(UK title: The Adventures of Quentin Durward)
Director: Richard Thorpe
Rôle: Count Philip De Creville
Release Date: 23 November 1955
Synopsis: In 1465, Quentin Durward travels to France to meet Isabelle, Countess of Marcroy, on behalf of his elderly Scottish uncle whom, for political reasons, the Duke of Burgundy intends she marry. A man of honour who may have sworn too many oaths, Durward finds he and Isabelle are being used as pawns in a deadly game by the Duke and devious King Louis XI. One look at Isabelle has convinced Durward this is where he and his heart have to be.
Comment: Marius looks amazing in a suit of armour and very sexy later in his thigh high boots. I love Kay Kendall in anything but Robert Taylor, though handsome, is rather wooden. Robert Morley is delightful as the devious and cunning Louis.
Filmed in CinemaScope and beautiful Technicolor by Christopher Challis (who had worked on The Red Shoes (1948)) and Desmond Dickinson (who filmed The Devil's Daffodil (1961)), MGM took advantage of post-war tax laws that encouraged location filming, with host counties insisting movie companies shoot on location to free up collected monies. Therefore “Quentin Durward” was filmed on location in England and France. It includes plenty of stunning visuals shot on location at Bodiam Castle in England and Château de Chambord, Château de Chenonceau and Château de Maintenon, all in France.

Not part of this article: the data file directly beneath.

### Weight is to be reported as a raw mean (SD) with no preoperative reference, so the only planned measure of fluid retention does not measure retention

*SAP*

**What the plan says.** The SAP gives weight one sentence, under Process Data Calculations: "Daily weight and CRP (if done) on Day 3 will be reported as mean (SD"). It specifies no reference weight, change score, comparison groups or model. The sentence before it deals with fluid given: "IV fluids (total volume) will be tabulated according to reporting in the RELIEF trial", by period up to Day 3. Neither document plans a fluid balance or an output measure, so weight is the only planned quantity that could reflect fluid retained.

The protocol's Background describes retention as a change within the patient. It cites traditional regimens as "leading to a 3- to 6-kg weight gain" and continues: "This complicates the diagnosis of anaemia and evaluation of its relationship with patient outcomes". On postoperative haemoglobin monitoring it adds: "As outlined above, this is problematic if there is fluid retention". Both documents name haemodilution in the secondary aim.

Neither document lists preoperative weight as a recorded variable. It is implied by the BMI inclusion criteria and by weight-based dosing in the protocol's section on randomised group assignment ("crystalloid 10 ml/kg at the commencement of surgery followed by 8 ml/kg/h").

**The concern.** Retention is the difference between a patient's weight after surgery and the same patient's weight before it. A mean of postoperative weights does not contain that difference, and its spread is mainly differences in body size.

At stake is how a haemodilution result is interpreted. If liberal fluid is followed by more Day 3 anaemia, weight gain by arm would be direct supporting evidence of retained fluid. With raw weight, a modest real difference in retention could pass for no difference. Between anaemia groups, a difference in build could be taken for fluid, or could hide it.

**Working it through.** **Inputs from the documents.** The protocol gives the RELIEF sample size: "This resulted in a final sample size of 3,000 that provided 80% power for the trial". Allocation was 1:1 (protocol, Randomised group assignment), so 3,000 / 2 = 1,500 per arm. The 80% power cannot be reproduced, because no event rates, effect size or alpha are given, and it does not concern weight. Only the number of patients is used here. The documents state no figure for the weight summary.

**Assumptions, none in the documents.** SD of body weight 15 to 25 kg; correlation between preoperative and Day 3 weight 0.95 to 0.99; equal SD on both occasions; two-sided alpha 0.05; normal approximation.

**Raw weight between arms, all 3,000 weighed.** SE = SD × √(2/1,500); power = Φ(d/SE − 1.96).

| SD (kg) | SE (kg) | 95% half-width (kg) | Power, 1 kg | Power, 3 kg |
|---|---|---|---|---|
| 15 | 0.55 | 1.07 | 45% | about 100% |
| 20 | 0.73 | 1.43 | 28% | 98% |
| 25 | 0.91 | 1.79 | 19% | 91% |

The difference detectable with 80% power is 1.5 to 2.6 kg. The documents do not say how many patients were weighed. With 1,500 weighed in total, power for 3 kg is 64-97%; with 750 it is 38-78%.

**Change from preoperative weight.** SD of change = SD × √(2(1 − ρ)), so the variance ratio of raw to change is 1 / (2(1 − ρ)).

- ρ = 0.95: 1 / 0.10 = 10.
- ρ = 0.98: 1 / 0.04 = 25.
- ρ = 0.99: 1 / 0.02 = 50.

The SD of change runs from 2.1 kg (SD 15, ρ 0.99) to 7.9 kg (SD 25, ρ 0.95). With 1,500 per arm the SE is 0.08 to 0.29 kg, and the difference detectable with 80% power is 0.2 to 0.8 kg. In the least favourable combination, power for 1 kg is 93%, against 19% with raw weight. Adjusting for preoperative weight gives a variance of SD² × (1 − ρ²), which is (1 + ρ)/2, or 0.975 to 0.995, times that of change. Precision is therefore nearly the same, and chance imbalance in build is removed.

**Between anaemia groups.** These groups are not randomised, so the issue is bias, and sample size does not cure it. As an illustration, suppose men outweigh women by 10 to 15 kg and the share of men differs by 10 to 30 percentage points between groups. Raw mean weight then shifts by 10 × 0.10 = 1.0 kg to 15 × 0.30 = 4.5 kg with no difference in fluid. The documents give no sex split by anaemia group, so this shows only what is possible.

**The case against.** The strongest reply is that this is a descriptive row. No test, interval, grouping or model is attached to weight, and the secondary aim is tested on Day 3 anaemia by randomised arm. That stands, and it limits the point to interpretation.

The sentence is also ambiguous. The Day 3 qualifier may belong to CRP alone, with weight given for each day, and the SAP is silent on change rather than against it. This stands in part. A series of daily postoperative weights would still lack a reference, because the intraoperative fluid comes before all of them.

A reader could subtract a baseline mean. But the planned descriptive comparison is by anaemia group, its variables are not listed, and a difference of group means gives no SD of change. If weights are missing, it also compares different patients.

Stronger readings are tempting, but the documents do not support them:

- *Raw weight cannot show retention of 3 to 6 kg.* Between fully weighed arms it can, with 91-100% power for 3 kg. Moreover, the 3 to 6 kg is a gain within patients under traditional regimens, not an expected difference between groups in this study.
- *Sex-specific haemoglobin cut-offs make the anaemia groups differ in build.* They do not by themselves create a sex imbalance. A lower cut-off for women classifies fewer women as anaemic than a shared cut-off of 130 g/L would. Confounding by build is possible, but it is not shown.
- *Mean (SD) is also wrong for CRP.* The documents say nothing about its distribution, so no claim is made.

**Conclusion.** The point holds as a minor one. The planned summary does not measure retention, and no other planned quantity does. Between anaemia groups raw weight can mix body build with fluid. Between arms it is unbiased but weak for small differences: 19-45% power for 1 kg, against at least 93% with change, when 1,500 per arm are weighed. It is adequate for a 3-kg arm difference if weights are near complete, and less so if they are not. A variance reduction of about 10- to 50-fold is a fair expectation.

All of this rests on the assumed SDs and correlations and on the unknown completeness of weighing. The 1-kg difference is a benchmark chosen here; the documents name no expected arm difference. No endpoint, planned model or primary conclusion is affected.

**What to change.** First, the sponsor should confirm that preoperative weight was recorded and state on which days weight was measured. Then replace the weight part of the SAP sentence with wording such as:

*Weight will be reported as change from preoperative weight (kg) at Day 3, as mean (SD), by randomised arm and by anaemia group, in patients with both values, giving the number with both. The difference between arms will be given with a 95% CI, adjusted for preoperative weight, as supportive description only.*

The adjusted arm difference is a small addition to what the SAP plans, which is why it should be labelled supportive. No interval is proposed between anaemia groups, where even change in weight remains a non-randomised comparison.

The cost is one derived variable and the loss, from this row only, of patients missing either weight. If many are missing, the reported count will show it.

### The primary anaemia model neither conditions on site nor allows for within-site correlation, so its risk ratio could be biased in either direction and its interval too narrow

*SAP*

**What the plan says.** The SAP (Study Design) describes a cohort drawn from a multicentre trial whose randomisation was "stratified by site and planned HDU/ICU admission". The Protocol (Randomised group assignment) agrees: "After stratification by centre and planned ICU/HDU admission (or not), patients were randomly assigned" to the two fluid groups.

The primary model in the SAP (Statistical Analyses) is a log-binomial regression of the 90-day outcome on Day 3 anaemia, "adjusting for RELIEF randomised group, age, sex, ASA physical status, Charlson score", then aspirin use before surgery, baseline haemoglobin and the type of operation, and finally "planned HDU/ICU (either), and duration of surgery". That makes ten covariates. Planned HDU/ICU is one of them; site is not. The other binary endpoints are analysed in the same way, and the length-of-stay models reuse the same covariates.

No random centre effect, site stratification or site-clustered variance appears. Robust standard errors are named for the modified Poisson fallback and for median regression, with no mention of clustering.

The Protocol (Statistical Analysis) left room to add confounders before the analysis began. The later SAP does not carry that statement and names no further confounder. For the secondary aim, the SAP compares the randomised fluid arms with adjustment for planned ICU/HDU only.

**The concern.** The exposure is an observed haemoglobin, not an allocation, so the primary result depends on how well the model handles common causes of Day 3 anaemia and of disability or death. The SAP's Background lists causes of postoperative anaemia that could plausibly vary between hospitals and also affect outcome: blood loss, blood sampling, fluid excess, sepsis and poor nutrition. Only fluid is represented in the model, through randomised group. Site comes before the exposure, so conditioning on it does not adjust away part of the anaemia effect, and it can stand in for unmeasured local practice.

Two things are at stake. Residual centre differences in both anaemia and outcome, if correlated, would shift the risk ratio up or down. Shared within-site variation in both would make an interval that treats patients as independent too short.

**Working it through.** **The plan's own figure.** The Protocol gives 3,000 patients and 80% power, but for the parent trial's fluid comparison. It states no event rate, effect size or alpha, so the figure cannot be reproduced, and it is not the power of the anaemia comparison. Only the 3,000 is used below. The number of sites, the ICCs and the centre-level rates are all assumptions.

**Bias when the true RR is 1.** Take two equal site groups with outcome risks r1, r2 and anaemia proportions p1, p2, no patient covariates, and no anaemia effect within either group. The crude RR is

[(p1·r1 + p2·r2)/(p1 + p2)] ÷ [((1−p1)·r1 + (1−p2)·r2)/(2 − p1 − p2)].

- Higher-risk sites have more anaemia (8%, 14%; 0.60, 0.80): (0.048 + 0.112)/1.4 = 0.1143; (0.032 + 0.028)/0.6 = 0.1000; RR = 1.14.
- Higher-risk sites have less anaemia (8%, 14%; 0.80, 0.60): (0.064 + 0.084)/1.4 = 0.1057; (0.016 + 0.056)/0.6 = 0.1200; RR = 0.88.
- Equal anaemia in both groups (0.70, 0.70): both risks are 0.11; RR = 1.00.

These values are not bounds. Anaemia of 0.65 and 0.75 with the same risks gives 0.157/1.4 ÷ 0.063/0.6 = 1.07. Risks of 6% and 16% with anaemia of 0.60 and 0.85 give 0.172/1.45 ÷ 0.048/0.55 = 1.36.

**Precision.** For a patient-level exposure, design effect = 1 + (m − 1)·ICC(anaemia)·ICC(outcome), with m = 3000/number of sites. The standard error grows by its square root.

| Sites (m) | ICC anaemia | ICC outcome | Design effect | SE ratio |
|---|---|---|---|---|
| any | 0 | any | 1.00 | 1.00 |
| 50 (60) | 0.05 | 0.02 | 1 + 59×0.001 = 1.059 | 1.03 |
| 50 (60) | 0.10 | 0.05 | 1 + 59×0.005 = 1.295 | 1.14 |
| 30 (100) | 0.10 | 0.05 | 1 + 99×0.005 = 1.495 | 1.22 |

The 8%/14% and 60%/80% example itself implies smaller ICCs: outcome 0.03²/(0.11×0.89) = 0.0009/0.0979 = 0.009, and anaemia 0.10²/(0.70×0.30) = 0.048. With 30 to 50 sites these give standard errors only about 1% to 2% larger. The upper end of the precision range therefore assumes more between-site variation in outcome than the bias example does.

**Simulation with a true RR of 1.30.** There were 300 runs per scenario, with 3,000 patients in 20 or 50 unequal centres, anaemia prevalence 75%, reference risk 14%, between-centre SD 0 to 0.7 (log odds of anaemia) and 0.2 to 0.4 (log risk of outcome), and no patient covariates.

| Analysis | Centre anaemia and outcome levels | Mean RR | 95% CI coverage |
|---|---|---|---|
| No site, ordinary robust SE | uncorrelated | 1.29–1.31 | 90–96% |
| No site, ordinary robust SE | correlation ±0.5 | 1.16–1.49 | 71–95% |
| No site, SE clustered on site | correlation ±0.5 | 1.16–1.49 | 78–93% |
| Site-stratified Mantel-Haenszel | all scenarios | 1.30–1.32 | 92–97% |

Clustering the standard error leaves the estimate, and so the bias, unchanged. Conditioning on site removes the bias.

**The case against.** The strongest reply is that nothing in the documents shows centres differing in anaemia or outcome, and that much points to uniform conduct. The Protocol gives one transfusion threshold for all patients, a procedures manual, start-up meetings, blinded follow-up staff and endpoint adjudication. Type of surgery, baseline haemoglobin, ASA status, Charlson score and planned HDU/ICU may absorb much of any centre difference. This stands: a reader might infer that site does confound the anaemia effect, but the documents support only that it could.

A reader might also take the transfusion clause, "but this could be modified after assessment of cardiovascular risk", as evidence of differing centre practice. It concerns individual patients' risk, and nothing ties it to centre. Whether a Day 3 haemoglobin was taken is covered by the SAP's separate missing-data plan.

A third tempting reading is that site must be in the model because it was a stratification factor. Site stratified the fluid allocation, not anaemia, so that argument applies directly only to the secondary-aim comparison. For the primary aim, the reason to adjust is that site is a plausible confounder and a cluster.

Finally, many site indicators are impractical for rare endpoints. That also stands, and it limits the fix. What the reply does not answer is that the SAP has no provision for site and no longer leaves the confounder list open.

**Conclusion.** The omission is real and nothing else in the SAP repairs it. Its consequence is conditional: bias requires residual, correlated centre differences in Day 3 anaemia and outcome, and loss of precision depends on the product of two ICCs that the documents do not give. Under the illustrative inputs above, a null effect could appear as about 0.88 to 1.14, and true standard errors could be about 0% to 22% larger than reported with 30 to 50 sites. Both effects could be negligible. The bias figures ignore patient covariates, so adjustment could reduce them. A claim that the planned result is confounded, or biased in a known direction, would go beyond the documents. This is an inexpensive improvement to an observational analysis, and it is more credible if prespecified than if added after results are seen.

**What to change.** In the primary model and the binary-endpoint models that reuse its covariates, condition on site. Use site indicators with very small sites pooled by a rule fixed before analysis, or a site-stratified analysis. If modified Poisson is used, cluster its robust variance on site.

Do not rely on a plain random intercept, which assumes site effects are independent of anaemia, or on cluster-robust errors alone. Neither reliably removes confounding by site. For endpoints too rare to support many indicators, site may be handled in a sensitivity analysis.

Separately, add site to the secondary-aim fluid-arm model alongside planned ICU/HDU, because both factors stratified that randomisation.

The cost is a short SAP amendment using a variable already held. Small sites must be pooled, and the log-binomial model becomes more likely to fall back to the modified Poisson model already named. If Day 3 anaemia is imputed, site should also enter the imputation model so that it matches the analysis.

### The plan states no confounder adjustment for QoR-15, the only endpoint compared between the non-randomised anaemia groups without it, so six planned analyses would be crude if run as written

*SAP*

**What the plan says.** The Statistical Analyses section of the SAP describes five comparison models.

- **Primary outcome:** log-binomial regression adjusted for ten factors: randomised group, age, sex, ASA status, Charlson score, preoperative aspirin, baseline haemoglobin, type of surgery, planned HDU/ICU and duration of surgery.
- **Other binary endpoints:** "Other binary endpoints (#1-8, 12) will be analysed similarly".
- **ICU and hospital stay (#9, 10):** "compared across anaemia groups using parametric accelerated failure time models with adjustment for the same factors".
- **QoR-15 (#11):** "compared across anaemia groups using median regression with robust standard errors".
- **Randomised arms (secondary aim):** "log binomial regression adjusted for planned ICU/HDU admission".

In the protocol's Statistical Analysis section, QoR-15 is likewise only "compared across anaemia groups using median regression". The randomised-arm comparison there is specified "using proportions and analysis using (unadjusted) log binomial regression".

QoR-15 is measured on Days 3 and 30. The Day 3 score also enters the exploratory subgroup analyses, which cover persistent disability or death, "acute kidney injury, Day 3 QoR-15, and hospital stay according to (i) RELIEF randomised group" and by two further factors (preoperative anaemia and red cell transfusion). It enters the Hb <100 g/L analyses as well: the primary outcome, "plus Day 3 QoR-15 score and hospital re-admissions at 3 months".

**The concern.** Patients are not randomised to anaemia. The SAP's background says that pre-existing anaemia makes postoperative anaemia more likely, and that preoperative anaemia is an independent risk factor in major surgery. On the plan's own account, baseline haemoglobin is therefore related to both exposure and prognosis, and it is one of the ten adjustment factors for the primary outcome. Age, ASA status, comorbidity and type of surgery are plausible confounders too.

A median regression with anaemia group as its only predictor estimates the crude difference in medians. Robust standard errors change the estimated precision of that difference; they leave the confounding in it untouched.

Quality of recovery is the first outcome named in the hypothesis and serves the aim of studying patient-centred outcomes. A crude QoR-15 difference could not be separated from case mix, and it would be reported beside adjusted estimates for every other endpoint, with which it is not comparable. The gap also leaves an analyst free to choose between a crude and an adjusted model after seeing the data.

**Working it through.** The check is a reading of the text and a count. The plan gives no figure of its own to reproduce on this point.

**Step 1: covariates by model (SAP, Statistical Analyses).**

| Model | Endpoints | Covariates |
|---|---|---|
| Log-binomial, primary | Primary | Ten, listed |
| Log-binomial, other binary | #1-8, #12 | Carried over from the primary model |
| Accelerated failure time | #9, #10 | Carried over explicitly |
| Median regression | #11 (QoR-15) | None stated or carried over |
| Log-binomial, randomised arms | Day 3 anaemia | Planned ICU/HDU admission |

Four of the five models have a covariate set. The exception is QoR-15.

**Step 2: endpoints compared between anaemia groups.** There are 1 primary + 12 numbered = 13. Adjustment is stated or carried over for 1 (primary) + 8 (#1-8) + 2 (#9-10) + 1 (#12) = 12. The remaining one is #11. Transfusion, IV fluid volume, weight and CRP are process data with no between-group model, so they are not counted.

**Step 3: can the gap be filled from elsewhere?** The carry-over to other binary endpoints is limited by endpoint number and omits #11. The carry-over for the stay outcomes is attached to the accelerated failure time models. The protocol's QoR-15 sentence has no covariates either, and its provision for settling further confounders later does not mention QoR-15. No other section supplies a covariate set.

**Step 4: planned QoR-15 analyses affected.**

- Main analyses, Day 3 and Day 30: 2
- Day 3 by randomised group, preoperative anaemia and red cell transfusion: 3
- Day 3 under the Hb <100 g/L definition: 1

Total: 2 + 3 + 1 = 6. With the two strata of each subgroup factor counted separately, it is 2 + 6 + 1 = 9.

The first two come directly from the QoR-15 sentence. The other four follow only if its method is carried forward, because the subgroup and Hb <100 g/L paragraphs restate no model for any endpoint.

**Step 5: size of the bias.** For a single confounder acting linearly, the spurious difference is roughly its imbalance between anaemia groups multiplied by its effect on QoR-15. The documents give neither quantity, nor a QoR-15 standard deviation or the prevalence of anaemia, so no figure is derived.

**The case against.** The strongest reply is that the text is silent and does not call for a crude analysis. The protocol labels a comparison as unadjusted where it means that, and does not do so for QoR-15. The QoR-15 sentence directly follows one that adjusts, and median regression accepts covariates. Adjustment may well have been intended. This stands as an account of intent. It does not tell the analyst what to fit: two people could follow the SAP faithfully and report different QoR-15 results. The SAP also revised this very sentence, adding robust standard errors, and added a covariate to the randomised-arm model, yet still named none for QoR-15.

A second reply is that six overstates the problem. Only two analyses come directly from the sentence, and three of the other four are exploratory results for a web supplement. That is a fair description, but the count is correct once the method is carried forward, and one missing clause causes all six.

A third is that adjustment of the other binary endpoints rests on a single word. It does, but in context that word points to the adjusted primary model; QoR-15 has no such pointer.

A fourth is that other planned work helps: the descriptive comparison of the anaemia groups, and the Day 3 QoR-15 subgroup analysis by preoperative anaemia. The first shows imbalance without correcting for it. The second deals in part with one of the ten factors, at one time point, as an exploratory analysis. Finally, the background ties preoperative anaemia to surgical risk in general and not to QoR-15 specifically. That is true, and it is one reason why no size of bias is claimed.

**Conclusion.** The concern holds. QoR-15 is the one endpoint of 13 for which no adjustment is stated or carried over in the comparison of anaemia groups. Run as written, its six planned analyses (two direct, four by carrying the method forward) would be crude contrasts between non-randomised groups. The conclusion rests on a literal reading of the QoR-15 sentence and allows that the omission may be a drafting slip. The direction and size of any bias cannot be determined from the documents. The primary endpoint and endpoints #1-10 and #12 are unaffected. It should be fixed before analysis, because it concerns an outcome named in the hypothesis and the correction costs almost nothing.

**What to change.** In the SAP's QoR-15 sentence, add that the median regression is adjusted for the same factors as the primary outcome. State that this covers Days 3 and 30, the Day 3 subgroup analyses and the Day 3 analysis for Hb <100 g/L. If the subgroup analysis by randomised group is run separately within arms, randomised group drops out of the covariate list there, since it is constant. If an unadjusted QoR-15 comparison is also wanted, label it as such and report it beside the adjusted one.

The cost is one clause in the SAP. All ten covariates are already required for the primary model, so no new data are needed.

Availability: DVD (Warner Bros Archive Collection) Release Date: 22 June 2009.
Reviews: Good user review on IMDb by brogmiller: "By all accounts Robert Taylor was a thoroughly amenable chap who was grateful for his success and never made waves. MGM certainly kept him gainfully employed and this film based on the novel by Sir Walter Scott is the third of three costume films he made between 1951 and 1955 and all directed by Richard 'one take' Thorpe. This is undeniably the weakest of the three and fared worst at the box office but there is much to recommend it. The lush score is by Bronislau Kaper, standing in for Miklos Rozsa, whilst everyone and everything looks fabulous courtesy of cinematographers Christopher Challis and Desmond Dickinson. Robert Morley is excellent but totally miscast as Louis XI although if you can believe Taylor as a Scotsman you can certainly believe Morley as the 'Spider King'! Ably supported by Alec Clunes, Marius Goring and an outrageous Duncan Lamont as the 'Beast of the Ardennes' whose fight with Durward on bell ropes is the film's highlight. Taylor of course is personable, unpretentious and impossible not to like. His best scenes are with Kay Kendall. Indeed how could any actor not shine opposite this divine, delectable actress so cruelly taken by leukaemia at the age of thirty-three. Producer Pandro S. Berman freely admitted that his films were designed solely to entertain and this one certainly fulfils that criterion."
There is also a very good review of the film on frenchfilms.org.